217

How do you convert an entire directory/folder with ffmpeg via command line or with a batch script?

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26 Answers 26

191

Previous answer will only create 1 output file called out.mov. To make a separate output file for each old movie, try this.

for i in *.avi;
  do name=`echo "$i" | cut -d'.' -f1`
  echo "$name"
  ffmpeg -i "$i" "${name}.mov"
done
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  • 27
    If you're like me and have lots of spaces (and a few other problematic characters) in your file names, I'd suggest addding double quotes : ffmpeg -i "$i" "$name.mov"; – Pif Dec 17 '12 at 22:36
  • 7
    I'm getting the error i was unexpected at this time. – Keavon May 17 '14 at 1:09
  • 7
    do name=`echo "${i%.*}"`; will work on file names with dots (and spaces) in them. – Nepoxx Jun 30 '15 at 14:50
  • 8
    Wow, this answer is incredibly overcomplicated. See one of the one-line answers. – foobarbecue Jun 11 '16 at 18:49
  • 2
    is this support for .bat in windows? – Jazuly Jun 30 '18 at 6:12
329

For Linux and macOS this can be done in one line, using parameter expansion to change the filename extension of the output file:

for i in *.avi; do ffmpeg -i "$i" "${i%.*}.mp4"; done
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  • 3
    This is perfect, thank you! Here's full command that ended up working great for me: for i in *.avi; do ffmpeg -i "$i" -c:a aac -b:a 128k -c:v libx264 -crf 20 "${i%.avi}.mp4"; done – Phil Kulak Apr 28 '17 at 3:29
  • 1
    @Junaid 1) Make sure to use a different name for the output file than the input, or output to another directory, because ffmpeg can't input and output to the same file. 2) I'm not sure if Bash commands work on Windows 10 natively. Maybe I should add to the answer that it is targeted towards systems that can natively use Bash such as Linux and macOS. lxs provided an Windows answer for this question. – llogan May 17 '17 at 17:25
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    Awesome answer. Works with filenames with spaces too! – wisbucky Jan 4 '19 at 22:14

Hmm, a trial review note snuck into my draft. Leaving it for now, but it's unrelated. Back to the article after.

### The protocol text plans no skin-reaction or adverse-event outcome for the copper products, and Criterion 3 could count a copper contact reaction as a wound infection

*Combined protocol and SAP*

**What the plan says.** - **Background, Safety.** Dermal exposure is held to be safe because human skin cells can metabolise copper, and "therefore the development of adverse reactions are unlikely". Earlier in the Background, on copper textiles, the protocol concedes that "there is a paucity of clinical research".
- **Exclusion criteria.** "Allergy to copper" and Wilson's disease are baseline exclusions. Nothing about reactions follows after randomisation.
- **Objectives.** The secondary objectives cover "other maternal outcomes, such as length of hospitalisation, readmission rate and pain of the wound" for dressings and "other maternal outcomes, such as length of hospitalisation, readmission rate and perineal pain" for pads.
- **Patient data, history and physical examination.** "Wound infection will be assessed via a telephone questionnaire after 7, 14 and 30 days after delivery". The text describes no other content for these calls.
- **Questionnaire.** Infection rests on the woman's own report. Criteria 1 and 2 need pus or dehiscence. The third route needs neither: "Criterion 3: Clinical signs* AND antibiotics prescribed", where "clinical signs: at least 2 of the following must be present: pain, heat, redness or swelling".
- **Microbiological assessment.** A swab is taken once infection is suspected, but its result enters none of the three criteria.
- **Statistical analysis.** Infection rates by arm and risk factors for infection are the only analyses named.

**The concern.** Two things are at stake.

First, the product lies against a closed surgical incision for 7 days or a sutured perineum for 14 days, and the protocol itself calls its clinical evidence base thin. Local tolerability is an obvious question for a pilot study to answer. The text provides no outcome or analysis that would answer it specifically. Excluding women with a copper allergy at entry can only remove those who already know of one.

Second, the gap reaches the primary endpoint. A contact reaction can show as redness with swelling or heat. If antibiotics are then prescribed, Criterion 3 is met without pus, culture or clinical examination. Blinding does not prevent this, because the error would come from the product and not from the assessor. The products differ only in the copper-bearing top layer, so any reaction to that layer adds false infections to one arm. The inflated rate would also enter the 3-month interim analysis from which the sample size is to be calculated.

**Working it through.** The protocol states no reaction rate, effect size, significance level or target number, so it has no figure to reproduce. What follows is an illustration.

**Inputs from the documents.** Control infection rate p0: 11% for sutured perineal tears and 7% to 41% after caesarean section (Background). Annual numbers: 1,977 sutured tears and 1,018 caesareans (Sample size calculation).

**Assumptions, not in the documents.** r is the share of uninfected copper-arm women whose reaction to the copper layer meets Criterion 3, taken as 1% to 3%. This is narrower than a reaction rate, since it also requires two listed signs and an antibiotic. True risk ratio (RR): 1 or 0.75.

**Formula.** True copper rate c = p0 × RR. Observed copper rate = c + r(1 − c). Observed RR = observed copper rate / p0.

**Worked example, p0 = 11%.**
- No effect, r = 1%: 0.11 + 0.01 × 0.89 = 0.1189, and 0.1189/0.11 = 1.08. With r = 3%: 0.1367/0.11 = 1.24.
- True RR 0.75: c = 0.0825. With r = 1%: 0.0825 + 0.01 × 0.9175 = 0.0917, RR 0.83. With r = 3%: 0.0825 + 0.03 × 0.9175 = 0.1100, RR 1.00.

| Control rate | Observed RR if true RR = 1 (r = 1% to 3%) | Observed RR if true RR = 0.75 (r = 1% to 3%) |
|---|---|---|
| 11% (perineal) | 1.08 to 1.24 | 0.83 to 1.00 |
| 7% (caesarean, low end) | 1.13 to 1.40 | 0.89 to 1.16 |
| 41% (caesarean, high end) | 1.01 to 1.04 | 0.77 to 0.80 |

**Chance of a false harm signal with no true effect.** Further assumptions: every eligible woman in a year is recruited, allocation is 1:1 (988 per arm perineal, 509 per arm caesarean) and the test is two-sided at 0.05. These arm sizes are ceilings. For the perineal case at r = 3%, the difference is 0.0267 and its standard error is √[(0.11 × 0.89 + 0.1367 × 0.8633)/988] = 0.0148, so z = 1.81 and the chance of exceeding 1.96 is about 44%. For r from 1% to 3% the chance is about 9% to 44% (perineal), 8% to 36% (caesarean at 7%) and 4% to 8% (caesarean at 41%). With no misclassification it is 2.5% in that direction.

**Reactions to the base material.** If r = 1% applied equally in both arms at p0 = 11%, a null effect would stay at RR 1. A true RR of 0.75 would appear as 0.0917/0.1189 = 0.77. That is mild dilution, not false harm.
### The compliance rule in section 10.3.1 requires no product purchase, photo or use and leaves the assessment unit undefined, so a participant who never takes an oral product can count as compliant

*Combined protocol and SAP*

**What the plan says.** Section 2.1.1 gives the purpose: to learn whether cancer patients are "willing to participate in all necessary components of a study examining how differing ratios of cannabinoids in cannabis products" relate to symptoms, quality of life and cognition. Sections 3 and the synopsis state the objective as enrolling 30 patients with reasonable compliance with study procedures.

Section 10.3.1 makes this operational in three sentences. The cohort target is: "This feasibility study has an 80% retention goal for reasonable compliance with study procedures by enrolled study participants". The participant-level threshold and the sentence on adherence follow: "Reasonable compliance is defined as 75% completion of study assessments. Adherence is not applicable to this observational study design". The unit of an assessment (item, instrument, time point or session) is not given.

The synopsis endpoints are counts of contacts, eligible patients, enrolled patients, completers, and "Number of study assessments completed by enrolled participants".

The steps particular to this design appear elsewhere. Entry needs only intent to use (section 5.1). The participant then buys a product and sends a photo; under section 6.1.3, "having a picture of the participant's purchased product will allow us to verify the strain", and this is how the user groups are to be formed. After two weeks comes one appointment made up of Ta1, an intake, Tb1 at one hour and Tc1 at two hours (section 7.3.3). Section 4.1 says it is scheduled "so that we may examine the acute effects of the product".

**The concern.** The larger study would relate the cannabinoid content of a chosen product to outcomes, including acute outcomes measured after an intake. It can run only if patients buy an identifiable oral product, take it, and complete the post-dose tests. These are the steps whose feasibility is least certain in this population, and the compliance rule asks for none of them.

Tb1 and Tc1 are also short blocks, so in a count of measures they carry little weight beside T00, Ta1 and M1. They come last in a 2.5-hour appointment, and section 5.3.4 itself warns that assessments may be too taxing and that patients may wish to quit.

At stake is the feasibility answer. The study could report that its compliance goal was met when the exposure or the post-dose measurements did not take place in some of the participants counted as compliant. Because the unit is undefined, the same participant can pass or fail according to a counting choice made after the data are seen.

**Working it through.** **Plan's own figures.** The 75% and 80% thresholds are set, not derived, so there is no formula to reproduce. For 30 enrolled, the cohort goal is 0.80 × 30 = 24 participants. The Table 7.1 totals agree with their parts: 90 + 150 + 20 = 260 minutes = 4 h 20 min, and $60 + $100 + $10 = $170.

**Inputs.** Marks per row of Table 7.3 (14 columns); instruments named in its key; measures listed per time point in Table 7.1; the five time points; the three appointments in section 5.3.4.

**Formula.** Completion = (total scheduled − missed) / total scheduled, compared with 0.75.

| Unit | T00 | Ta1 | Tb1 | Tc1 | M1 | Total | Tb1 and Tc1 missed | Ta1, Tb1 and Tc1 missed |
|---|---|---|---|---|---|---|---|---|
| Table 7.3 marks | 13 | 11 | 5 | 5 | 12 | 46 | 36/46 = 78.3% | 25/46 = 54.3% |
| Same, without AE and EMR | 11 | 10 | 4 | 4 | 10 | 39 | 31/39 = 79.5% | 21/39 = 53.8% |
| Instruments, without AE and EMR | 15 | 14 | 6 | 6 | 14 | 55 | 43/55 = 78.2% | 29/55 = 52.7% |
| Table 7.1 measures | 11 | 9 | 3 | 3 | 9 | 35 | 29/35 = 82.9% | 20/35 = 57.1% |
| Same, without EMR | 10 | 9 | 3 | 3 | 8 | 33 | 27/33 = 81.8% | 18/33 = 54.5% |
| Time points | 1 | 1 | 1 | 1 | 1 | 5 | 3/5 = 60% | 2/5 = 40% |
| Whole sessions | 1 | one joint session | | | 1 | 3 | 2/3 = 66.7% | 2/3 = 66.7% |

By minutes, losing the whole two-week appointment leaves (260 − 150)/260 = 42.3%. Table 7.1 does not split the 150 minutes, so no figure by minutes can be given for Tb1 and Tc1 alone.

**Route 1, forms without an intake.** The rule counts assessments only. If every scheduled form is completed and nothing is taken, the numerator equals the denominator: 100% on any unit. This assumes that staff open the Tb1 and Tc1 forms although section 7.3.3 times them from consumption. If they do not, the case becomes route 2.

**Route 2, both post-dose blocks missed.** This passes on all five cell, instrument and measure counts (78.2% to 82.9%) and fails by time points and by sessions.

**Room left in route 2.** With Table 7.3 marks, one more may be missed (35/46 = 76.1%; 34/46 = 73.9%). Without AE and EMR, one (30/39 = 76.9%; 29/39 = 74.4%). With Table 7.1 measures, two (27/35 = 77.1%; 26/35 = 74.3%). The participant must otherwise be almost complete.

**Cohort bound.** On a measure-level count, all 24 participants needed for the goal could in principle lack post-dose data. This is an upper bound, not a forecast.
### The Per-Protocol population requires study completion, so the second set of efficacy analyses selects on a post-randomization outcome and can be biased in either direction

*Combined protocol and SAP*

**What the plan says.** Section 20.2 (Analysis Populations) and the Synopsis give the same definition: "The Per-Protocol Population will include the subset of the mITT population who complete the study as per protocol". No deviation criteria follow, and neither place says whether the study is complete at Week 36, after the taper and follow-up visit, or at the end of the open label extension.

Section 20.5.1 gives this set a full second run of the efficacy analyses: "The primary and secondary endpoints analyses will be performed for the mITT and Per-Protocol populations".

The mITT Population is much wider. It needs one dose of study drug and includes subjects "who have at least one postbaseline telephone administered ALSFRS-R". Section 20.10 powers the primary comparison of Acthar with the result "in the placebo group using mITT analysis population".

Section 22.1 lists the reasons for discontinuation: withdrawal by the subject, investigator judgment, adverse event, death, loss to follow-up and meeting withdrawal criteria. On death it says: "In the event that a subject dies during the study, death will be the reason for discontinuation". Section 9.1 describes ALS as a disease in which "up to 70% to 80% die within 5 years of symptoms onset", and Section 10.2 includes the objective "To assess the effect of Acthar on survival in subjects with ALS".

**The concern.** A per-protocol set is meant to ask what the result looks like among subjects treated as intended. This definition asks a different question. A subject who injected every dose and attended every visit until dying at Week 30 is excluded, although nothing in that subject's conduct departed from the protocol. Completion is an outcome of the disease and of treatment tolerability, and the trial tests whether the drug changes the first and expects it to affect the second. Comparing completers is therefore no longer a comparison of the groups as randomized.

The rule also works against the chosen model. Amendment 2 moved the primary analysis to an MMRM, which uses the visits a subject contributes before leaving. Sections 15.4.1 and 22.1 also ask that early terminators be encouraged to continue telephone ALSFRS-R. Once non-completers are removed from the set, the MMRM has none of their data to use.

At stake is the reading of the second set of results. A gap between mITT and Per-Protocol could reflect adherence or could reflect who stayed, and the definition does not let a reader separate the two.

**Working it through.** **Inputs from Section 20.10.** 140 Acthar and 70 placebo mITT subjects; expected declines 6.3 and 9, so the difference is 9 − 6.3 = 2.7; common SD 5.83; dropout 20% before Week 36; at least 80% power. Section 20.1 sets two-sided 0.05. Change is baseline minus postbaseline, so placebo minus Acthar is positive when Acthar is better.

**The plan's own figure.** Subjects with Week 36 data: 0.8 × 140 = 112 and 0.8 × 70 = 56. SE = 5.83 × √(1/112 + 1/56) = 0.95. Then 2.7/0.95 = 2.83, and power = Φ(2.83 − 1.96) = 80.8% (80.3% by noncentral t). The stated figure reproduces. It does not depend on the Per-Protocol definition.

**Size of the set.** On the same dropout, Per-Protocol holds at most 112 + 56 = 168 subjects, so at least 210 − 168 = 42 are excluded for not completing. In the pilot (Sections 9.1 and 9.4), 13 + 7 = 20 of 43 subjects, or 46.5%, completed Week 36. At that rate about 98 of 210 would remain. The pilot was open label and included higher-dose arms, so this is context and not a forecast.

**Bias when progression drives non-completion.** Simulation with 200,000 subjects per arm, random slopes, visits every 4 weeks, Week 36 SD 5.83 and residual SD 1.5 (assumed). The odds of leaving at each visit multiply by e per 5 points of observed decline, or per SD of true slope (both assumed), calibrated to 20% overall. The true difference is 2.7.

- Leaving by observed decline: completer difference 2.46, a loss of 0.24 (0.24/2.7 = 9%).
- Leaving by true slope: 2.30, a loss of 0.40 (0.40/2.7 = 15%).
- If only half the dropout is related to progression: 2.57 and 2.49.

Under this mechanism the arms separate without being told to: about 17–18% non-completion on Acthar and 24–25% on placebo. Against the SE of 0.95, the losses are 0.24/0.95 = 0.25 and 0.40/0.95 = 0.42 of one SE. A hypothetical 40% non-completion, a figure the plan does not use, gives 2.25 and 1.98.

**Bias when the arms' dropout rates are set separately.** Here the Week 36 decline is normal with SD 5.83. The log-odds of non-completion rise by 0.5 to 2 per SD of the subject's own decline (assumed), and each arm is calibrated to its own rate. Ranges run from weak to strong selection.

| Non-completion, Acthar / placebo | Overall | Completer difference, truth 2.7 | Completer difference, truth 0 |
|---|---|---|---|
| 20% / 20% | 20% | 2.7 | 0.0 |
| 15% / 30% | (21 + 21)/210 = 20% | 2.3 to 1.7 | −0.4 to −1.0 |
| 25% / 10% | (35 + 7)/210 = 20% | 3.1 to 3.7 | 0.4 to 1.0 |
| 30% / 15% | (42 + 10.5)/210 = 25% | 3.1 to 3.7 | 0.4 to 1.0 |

• 2
    This should be the top answer. Admittedly, the explanation for why {$i%.*} is not simple, but if you can put that aside and just "use it" you can quickly modify to suit. For example, I converted hundreds of .mp4's (with filenames having spaces and special characters) to a smaller format using: for i in .mp4; do ffmpeg -i "$i" -s 512x288 -c:a copy "${i%.}.m4v"; done – Tony M Jun 26 '19 at 15:56
  • 1
    To take it one step further, you could use Bash parameter substitution if you would like to replace the string "x265" with "x264" if you're transcoding from H.265 to H.264 which is a common use case. for f in *.mkv; do ffmpeg -i "$f" -map 0 -movflags faststart -c:v libx264 -c:a copy -c:s copy "${f/x265/x264}"; done – Travis Runyard Dec 6 '19 at 16:36
77

And on Windows:

FOR /F "tokens=*" %G IN ('dir /b *.flac') DO ffmpeg -i "%G" -acodec mp3 "%~nG.mp3"
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  • 19
    if you run this command in a batch (.bat) file you need to double the % signs => %% – hB0 May 17 '15 at 14:24
  • Any idea how to run this command but copy to a new file that includes the original file's metadata? – Barryman9000 Feb 26 '16 at 17:53
  • @Barryman9000 this was a long time ago but I think there's an output file option you could pass – lxs Mar 21 '16 at 15:00
  • @lxs thanks for the follow up. I ended up doing it with Powershell by changing the new file's name to be the original file's date created stackoverflow.com/a/35671099/197472 – Barryman9000 Mar 21 '16 at 23:08
  • Used it for removing metadata. But it is giving me Access denied error. So I changed output file name with an extra space to make it new file. FOR /F "tokens=*" %G IN ('dir /b *.mp3') DO ffmpeg -i "%G" -map_metadata -1 -c:v copy -c:a copy "%~nG .mp3" – Junaid May 17 '17 at 7:27
29

A one-line bash script would be easy to do - replace *.avi with your filetype:

for i in *.avi; do ffmpeg -i "$i" -qscale 0 "$(basename "$i" .avi)".mov  ; done
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  • The default encoder for .mov is libx264 (if available), but this encoder ignores -qscale. Remove it and use the default settings, or use -crf instead (default is -crf 23). – llogan Aug 14 '16 at 19:29
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    If there are any spaces in the file name the command will fail because the backticked basename subshell isn't quoted. This is exactly why bash has shell expansion instead: for i in *.avi; do ffmpeg -i "$i" -qscale 0 "$(basename "$i" .avi)".mov ; done – Calimo Feb 16 '18 at 12:28